Philips Lumileds: Chip Scale Packaging for LEDs

PhD. Bhardwaj Jyoti, Senior Vice President, R&D, Philips Lumileds gives detailed information about the development of chip scale package technology in this article. Chip scale packages are novel to the LED industry but they are the mainstay of the semiconductor industry. Development of CSP in the Si ICs was driven by miniaturization, improved thermals, higher reliability, and simply the need to connect to an ever increasing pin-count on an ever shrinking die. Chip Scale packages also enabled a reduction in device parasitic and allowed for ease of integration into Level 2 packaging. It is therefore a natural evolution for such packaging innovation to proliferate into other industries including the LED product space and therefore not surprising that Chip-scale packaging has made inroads into the LED industry recently released by Philips Lumileds. Other LED manufacturers also claim to be working on such LED device packages. 

Development of Philips Lumileds LED packaging sizes from 2006 to 2013. (Photo Courtesy of Philips Lumileds)

Chip scale packages are traditionally defined as fully functional packages that are of equal size or slightly larger than (<20%) the actual size of the die or in this case the active area of the LED. These packages typical do not require an additional sub-mount or substrate and can be directly attached to Level 2 boards.  These Chip Scale packages are further characterized by having both P and N as bottom contacts and are surface mount devices (SMD) that can make use of standard packaging testing and s assembly equipment rather than wire bonds. Chip scale packages with their simplified standard spaced bonding pads enable standard testing and pick and place equipment to be used with similar cost and placement accuracy without adding  complexity. This packaging gets even more attractive if the P and N pad spacing remains the similar to traditional QFN or lead frame packaging. CSP in its smallest form can be a Flip Chip device also referred to as Wafer Level packaging.  The difference between the traditional Flip-Chip and a CSP flip chip is that the latter provides contact re-distribution within the die so that N and P contacts can be engineered for direct SAC or AuSn attach onto L2 without interposers or sub-mounts or any other form of additional packaging.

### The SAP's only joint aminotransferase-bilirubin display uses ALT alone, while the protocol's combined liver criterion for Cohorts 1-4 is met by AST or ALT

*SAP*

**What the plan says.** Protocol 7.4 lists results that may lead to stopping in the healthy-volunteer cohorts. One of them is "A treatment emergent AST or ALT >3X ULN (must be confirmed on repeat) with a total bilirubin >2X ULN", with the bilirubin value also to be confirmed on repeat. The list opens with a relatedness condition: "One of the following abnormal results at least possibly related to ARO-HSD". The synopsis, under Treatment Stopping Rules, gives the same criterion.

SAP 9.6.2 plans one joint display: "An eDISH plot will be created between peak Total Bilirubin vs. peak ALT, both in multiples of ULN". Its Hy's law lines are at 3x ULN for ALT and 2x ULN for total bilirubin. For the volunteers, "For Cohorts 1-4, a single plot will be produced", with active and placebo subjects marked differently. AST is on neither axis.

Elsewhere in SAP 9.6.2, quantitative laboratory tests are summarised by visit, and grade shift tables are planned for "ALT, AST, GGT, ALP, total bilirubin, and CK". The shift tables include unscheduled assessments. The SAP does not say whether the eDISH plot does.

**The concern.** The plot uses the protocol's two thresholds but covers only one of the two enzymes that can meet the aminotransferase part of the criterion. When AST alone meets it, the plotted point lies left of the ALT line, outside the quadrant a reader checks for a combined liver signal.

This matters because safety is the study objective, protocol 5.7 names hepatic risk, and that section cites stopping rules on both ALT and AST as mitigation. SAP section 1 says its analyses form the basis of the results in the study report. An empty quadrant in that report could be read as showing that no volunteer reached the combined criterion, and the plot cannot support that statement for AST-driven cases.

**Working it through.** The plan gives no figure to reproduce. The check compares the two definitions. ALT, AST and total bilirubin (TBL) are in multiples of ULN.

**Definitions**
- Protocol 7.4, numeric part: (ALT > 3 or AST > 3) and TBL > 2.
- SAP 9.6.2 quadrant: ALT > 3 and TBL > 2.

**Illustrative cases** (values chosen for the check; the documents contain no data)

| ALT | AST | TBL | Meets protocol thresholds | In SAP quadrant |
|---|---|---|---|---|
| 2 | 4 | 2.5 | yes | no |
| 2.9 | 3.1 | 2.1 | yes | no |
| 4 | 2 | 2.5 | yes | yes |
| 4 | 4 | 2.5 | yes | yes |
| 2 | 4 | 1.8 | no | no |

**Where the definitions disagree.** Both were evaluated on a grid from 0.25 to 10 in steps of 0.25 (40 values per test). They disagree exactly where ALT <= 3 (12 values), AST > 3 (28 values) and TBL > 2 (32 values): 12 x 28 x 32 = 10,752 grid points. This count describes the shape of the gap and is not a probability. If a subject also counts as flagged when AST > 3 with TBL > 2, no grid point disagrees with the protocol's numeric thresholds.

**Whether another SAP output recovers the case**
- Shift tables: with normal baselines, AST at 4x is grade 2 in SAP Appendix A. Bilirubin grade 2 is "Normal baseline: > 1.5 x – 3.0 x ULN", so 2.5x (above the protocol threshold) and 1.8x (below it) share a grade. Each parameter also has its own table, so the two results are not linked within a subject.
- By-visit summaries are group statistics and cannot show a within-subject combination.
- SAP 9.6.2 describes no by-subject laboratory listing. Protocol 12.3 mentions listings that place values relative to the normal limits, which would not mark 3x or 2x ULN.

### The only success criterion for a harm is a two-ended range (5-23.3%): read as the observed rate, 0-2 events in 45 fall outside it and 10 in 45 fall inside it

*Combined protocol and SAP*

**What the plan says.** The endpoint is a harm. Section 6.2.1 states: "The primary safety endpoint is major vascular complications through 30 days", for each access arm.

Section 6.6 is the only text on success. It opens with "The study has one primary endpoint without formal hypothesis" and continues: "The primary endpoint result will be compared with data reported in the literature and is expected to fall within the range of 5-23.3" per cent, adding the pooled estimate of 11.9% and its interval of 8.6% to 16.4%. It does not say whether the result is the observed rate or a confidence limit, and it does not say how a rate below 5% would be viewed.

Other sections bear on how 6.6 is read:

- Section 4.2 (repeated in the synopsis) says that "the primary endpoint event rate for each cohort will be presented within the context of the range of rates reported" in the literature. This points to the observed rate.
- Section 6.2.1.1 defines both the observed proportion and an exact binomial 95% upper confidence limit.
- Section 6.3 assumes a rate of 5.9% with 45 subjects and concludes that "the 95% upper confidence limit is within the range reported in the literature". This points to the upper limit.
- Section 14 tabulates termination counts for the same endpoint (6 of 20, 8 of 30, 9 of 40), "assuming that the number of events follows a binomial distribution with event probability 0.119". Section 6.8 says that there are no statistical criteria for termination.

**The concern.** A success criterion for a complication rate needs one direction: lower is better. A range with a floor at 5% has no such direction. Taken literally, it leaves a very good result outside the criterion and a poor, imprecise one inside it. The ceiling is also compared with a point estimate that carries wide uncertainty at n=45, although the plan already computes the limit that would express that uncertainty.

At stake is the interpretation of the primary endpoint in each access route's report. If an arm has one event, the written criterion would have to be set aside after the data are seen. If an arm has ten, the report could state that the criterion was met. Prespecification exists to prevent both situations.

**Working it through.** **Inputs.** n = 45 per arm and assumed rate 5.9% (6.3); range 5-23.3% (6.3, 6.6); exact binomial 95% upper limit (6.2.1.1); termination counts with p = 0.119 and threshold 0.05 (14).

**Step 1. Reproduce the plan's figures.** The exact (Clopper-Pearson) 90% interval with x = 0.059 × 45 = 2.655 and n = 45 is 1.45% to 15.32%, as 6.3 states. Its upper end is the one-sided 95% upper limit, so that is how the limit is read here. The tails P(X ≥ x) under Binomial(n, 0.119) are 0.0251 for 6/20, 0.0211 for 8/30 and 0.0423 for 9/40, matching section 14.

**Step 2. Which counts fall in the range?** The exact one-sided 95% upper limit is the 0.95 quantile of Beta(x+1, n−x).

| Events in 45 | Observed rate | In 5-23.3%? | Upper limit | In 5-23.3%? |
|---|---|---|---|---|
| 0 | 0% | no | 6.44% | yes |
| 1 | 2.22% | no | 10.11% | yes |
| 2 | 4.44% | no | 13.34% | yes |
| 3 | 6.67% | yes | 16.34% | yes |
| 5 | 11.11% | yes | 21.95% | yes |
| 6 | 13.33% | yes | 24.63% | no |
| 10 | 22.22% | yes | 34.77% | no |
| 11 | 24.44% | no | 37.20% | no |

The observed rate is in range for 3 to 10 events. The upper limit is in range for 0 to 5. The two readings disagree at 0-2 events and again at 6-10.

The dominant technology types for High Power LEDs have been based on thin film die (TFFC, EC-VTF and VTF) mounted on a ceramic package with a variety of phosphor technologies. The low and mid-power devices on the other hand have been driven primarily with a lateral die configuration with two wirebonds for contacts in lead frame or QFN packages employing dispense phosphor. A new LED architecture that is now being introduced for both Hi and Mid-power applications is the chip scale package (CSP) employing a flip chip configuration (CSP-FC).

Package scaling. Traditional package migration path for semiconductor devices applied to LEDs shows that the CSP is the eventual end point. (Photo Courtesy of Philips Lumileds)

Similar to the semi-conductor industry, the LED industry strives for smaller and smaller devices but with the same light output and efficacy. Simply speaking, under these conditions, smaller is cheaper. In addition, depending on the applications, there are optical limitations on the size of the light emitting surfaces, especially in very high lumen devices such as chip-on-board applications. Chip-Scale packages provide the highest packing density and are SMD complaint for high speed low cost automatic attach. 

The advantages of Chip scale package can be summarized as: 

  • Better thermal contact to the substrate through Metal – metal interface of the bottom epi layer to the heat sink 
  • Higher current densities, driving higher lumen output per device 
  • High reliability with no wire bonds  and a reduction in an attach process and package
  • Higher packaging density due to reduced footprint 
  • Ease of integration on boards through surface mount technology
  • Flexibility of attach – AuSn, SAC, UBM
Cost breakthrough with CSP. (Photo Courtesy of Philips Lumileds)
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